Each folder’s name reflects how WordPress recognizes those themes. For example, if you wanted to switch to Divi using your database, you’d need to enter ‘divi’ as the value. Let’s go ahead and do that now. Return to your database and click on the Edit button to the left of the template row:
On the next screen, look for the option_value field and replace its contents with divi:
Now click on the Go button at the lower right of the page to save your changes. Repeat that exact same process for the stylesheet row within your wp_options table. Once you’ve updated both values, you can go ahead and access your website, which should now be using Divi.
If your WordPress theme is giving you problems, the easy fix is to temporarily disable it, which you’d usually do through your dashboard. If you can’t access the dashboard, you may need to use your database instead. This is a bit trickier, but it also enables you to specify which theme to use.
To use your database to change your active theme, you’ll need to follow these steps:
- Access your database using phpMyAdmin.
- Find where your database stores your theme’s value.
- Switch your active theme with another one of your choice.
Do you have any questions about how to change themes through the database? Let’s talk about them in the comments section below!
Article thumbnail image by ProStockStudio / shutterstock.com
Does changing WordPress themes affect your website’s ranking on google?
Management under folders with WP
Hi, I try to explain, I’m trying to solve a passage that from what I could notice documenting penalizes the visibility of the site on Google with poor visibility, from 0 to 3 daily visits.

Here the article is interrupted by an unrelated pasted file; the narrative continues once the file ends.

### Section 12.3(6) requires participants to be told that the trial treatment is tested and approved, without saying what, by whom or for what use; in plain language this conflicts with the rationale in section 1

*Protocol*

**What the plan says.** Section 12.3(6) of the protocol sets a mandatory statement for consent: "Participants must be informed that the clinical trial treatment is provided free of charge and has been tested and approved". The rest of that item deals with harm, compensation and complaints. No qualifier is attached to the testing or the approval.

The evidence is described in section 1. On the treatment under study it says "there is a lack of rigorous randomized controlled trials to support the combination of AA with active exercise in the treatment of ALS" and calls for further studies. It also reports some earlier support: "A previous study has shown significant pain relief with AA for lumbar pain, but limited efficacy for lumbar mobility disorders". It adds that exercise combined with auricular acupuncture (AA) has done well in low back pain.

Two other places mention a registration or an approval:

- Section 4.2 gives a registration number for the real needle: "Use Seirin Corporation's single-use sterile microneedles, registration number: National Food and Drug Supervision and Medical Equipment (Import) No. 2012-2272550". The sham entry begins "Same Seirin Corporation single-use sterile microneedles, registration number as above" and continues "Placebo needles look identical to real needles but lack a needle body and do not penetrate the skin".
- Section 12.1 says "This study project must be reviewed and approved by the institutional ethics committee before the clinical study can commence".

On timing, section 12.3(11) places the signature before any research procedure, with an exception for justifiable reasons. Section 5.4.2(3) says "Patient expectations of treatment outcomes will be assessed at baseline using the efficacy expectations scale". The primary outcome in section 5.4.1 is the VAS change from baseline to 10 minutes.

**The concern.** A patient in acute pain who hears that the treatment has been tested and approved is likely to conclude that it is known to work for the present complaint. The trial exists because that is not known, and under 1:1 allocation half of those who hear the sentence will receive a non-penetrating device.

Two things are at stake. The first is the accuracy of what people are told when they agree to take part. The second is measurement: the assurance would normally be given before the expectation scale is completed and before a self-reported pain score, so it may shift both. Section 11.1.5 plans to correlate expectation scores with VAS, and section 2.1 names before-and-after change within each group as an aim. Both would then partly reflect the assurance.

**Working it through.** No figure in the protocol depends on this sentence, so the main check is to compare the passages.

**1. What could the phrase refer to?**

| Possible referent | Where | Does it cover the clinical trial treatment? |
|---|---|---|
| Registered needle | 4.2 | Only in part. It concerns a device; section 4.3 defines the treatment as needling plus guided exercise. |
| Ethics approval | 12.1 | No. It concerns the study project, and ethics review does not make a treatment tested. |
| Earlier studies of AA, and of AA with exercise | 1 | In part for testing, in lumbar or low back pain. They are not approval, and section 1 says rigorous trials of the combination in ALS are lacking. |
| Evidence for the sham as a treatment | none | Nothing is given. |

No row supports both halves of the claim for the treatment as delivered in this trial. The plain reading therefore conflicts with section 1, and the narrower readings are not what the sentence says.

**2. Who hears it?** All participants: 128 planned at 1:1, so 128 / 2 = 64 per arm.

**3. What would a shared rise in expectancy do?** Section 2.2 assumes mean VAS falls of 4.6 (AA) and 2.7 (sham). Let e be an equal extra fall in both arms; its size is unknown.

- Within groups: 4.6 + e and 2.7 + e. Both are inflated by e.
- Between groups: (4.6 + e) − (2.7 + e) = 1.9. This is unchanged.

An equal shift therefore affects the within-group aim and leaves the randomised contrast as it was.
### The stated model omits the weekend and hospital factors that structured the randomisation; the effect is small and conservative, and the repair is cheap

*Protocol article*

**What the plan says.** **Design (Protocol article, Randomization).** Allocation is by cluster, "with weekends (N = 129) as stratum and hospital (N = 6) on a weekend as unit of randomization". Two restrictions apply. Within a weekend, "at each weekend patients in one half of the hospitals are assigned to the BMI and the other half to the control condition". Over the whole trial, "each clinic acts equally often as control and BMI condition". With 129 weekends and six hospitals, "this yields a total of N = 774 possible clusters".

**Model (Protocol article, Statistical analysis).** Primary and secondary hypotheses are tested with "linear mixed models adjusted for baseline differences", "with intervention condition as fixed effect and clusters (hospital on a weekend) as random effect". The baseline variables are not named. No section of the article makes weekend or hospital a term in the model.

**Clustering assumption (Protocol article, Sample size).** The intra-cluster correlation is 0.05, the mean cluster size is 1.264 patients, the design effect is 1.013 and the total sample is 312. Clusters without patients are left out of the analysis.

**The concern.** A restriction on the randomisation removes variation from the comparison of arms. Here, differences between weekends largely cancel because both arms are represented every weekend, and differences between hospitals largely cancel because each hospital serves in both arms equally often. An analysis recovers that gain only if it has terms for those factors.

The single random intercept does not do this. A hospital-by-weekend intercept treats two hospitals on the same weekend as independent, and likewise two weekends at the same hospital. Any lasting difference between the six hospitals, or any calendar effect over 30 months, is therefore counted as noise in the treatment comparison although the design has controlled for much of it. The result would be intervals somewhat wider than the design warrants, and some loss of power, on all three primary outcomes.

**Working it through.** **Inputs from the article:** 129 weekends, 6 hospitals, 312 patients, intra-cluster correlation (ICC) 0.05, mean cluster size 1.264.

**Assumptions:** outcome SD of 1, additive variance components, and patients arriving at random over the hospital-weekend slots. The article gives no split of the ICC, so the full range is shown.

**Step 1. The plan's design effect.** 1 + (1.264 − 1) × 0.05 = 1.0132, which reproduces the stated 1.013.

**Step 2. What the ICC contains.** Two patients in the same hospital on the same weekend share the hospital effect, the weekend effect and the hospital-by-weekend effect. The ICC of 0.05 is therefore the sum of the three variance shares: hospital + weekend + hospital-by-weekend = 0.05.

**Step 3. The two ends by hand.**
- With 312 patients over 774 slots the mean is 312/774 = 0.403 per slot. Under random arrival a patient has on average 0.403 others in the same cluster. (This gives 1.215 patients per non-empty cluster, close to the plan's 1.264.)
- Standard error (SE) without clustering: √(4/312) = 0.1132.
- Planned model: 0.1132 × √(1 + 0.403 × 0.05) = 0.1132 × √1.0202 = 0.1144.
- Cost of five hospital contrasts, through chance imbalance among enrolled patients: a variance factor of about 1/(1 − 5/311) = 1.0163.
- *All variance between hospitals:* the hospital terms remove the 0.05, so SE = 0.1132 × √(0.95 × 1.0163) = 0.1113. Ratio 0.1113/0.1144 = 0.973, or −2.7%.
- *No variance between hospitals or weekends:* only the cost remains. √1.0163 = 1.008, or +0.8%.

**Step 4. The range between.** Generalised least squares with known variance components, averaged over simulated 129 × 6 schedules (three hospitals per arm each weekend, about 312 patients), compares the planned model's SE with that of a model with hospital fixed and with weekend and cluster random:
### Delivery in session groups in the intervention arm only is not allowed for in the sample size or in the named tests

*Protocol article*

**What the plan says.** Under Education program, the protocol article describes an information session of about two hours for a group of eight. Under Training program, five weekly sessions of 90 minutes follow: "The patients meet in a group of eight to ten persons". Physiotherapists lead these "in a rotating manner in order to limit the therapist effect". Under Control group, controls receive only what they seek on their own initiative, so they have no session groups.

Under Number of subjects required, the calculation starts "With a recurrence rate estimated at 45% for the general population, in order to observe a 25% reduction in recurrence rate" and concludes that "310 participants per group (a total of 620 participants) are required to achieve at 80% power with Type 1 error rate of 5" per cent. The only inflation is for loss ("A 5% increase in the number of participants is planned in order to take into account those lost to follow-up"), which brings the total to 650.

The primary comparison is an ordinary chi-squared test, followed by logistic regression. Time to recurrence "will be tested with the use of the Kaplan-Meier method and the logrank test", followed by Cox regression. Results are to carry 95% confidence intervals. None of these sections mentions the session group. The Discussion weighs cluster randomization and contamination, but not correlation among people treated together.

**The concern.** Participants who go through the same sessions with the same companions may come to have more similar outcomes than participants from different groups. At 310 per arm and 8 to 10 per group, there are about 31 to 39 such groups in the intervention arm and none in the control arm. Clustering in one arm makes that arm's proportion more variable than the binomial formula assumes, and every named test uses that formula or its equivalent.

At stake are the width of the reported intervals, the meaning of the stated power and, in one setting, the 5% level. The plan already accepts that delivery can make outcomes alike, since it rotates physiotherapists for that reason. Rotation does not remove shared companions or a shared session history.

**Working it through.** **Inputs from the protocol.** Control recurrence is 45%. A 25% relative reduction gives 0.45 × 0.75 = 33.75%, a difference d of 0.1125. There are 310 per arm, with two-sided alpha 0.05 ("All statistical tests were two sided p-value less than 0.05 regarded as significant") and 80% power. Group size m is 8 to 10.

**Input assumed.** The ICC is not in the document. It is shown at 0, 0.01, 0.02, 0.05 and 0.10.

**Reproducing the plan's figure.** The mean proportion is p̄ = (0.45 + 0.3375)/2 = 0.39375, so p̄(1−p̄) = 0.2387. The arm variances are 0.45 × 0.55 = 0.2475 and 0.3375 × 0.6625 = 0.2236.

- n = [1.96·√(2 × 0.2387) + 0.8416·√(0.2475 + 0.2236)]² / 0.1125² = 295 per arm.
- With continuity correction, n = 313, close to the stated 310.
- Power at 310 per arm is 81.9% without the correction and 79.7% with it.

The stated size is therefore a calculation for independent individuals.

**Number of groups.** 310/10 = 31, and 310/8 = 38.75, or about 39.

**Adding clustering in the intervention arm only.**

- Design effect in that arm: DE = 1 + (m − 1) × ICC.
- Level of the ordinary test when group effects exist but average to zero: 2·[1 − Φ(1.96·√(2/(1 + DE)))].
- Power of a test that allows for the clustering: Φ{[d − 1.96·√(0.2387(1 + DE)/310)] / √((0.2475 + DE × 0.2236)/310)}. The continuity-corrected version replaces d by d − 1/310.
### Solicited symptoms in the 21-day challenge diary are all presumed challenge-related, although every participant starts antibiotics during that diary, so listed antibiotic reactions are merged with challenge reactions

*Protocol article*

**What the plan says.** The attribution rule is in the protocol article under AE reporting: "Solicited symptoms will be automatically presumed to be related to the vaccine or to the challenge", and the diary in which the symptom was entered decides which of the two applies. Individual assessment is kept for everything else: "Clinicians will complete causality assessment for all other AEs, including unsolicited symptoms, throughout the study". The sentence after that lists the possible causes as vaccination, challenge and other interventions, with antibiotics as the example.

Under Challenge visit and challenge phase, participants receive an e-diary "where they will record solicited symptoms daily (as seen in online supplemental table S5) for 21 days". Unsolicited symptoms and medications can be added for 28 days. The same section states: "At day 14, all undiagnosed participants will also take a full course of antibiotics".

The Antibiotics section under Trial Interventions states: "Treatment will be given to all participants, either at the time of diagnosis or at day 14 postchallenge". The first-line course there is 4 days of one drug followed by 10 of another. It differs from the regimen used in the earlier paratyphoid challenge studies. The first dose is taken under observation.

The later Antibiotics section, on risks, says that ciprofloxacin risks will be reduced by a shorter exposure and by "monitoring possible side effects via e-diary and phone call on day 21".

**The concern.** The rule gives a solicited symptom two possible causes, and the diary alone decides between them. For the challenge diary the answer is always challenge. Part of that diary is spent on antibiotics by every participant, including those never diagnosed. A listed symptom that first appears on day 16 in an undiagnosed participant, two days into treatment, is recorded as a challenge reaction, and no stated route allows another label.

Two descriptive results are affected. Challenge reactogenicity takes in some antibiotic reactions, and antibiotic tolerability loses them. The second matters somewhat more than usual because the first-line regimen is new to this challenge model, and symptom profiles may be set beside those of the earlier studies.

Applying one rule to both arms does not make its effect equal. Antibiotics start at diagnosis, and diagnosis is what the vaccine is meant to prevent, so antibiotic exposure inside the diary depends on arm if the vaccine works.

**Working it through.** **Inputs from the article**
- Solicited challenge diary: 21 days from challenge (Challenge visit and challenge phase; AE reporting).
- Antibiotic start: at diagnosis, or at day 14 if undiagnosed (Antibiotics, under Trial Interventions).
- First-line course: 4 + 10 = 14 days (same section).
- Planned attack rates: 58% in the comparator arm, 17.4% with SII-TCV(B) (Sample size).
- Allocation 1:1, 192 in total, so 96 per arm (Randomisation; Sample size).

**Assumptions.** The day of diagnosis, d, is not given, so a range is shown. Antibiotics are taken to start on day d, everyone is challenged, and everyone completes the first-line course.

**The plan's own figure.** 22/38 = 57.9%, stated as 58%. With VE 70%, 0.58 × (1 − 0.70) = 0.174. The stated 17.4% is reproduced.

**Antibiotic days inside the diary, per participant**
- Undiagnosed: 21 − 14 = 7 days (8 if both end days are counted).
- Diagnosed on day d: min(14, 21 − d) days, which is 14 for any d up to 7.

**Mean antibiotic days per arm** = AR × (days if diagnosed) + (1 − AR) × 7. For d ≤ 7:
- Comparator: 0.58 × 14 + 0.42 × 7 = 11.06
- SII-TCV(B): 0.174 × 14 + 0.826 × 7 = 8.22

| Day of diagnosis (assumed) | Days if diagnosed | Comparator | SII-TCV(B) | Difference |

The site laspesacasa.it offers the sale of typical products made with WordPress, for logistical reasons and not being able to manage the products I personally created sub-domains.
So the site laspesacasa.it and the parent site and the various subdomains nomedelproduttore.laspesacasa.it are the producers who have different shipping and administration fees, all done with woocommerce.
What I ask is possible to manage everything from the parent site (I do not know if it is the exact wording – tracking code). Example, laspesacasa.it/produttore and within the subfolders manage the woocommerce of the single producer with the different logistical and administrative needs.
Can you help me, need a programmer’s intervention or are there other solutions?
Thanks for this Post.
I’ve had to do a similar thing for the Active Plugins(much different update for the value of the ‘option_name’ for plugins).
I did not know which values to look for in the ‘option_name’ field for the themes. And I would have forgotten to consider the StyleSheet, so thanks for the extra info.